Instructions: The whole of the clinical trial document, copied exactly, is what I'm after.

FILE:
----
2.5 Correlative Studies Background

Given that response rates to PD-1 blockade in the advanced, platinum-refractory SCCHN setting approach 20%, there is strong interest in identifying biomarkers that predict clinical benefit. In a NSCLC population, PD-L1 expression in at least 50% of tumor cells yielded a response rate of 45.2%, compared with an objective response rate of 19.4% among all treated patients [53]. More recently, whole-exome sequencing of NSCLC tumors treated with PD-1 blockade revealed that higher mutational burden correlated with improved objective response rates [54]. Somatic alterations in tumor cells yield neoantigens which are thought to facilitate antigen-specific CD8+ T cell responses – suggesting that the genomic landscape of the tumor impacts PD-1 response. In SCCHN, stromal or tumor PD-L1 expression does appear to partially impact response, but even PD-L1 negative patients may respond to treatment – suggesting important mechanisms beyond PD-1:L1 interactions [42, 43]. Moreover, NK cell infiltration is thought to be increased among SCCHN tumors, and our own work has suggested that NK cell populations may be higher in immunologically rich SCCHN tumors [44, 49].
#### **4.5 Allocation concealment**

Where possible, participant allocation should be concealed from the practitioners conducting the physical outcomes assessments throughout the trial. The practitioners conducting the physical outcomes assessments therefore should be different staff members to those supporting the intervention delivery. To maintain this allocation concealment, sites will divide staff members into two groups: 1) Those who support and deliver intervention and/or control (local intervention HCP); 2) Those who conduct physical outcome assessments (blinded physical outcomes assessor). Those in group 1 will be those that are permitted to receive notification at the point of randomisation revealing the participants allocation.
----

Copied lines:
2.5 Correlative Studies Background

Given that response rates to PD-1 blockade in the advanced, platinum-refractory SCCHN setting approach 20%, there is strong interest in identifying biomarkers that predict clinical benefit. In a NSCLC population, PD-L1 expression in at least 50% of tumor cells yielded a response rate of 45.2%, compared with an objective response rate of 19.4% among all treated patients [53]. More recently, whole-exome sequencing of NSCLC tumors treated with PD-1 blockade revealed that higher mutational burden correlated with improved objective response rates [54]. Somatic alterations in tumor cells yield neoantigens which are thought to facilitate antigen-specific CD8+ T cell responses – suggesting that the genomic landscape of the tumor impacts PD-1 response. In SCCHN, stromal or tumor PD-L1 expression does appear to partially impact response, but even PD-L1 negative patients may respond to treatment – suggesting important mechanisms beyond PD-1:L1 interactions [42, 43]. Moreover, NK cell infiltration is thought to be increased among SCCHN tumors, and our own work has suggested that NK cell populations may be higher in immunologically rich SCCHN tumors [44, 49].
#### **4.5 Allocation concealment**

Where possible, participant allocation should be concealed from the practitioners conducting the physical outcomes assessments throughout the trial. The practitioners conducting the physical outcomes assessments therefore should be different staff members to those supporting the intervention delivery. To maintain this allocation concealment, sites will divide staff members into two groups: 1) Those who support and deliver intervention and/or control (local intervention HCP); 2) Those who conduct physical outcome assessments (blinded physical outcomes assessor). Those in group 1 will be those that are permitted to receive notification at the point of randomisation revealing the participants allocation.